Loss from the branched polymer of a chain or part thereof advantageously promotes a change in the polymer's properties such as its hydrophilic, hydrophobic, and/or cationic character. The molecular weight of the branched polymer will of course also be reduced.

In one embodiment, each of the covalent couplings that couple the at least three block co-polymer chains to the support moiety are biodegradable.

Through appropriate selection of biodegradable covalent couplings, the branched polymer can be designed to undergo specific structural transformations in a particular biodegrading environment. For example, the branched polymer may be designed to form a complex with a nucleic acid molecule, where upon the complex undergoing transfection all or part of the chains of the branched polymer are cleaved at the biodegradable covalent couplings. This structural transformation of the branched polymer within the cell may provide for enhanced availability of the nucleic acid molecule and also facilitate metabolism and clearance of the branched polymer (or its residues).

Due to the block nature of the chains, the branched polymers according to the invention can advantageously be tailor-designed to suit a variety of applications. Through selection of at least appropriate cationic and hydrophilic blocks that form the chains, the branched polymer can, for example, be designed to effectively and efficiently form a complex with a nucleic acid molecule.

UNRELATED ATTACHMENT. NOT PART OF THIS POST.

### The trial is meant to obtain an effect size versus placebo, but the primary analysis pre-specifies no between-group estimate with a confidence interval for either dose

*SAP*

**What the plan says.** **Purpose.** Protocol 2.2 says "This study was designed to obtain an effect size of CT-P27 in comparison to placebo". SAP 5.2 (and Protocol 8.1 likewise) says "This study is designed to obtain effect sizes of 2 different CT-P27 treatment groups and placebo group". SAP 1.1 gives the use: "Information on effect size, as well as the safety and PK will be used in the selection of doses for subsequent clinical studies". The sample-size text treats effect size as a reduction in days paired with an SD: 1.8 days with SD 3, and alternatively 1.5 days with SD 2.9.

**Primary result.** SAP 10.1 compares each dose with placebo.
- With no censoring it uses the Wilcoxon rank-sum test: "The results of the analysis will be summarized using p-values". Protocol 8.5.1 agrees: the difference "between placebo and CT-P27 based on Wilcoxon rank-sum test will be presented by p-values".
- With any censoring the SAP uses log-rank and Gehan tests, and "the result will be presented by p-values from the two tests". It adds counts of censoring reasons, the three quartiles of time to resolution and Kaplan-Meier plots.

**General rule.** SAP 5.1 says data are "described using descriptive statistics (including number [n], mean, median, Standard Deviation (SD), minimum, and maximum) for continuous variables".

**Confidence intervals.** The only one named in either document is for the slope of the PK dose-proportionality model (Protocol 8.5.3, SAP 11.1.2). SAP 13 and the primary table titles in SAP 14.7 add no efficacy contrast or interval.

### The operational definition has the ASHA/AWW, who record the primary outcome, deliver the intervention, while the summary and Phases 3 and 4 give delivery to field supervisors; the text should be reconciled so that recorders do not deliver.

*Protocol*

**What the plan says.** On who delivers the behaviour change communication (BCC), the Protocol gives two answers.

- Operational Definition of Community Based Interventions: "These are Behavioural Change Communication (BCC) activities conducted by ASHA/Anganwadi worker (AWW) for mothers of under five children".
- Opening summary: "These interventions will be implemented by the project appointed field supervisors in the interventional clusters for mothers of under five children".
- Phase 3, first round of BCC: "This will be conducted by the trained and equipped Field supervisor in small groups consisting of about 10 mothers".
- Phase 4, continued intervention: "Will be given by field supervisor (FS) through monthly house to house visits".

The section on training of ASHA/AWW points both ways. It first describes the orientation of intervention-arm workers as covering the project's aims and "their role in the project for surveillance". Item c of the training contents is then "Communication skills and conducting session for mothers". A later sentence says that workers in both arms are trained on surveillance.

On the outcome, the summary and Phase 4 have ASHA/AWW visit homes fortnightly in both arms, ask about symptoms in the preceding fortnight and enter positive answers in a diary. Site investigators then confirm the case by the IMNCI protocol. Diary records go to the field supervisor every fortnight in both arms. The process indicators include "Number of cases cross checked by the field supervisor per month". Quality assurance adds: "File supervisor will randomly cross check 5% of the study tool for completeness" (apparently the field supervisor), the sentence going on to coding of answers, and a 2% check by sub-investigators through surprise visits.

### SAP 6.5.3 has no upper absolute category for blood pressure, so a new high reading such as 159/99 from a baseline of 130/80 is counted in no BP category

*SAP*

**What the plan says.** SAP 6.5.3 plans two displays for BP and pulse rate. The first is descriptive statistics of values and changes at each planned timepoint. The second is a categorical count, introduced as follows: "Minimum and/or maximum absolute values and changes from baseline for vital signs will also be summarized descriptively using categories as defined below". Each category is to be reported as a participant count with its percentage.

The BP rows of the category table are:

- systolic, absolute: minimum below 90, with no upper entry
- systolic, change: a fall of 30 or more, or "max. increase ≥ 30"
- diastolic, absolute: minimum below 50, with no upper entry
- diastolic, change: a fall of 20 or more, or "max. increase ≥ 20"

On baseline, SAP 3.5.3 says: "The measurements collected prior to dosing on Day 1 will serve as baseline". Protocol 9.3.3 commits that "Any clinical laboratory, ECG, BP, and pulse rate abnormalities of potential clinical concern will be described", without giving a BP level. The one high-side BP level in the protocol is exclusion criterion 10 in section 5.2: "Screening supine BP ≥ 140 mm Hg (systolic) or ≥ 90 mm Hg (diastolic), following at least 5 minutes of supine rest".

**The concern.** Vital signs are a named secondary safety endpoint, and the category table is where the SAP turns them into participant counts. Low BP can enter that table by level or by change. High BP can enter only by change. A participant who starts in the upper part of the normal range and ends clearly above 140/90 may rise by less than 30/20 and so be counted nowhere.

The present invention therefore also provides a complex comprising a branched polymer and a nucleic acid molecule, the branched polymer comprising a support moiety and at least three block co-polymer chains covalently coupled to and extending from the moiety, wherein:

    • (i) each of the at least three block co-polymer chains comprise (a) a cationic polymer block that is covalently coupled to a hydrophilic polymer block, or (b) a cationic polymer block that is covalently coupled to a hydrophobic polymer block, said hydrophobic polymer block being covalently coupled to a hydrophilic polymer block; and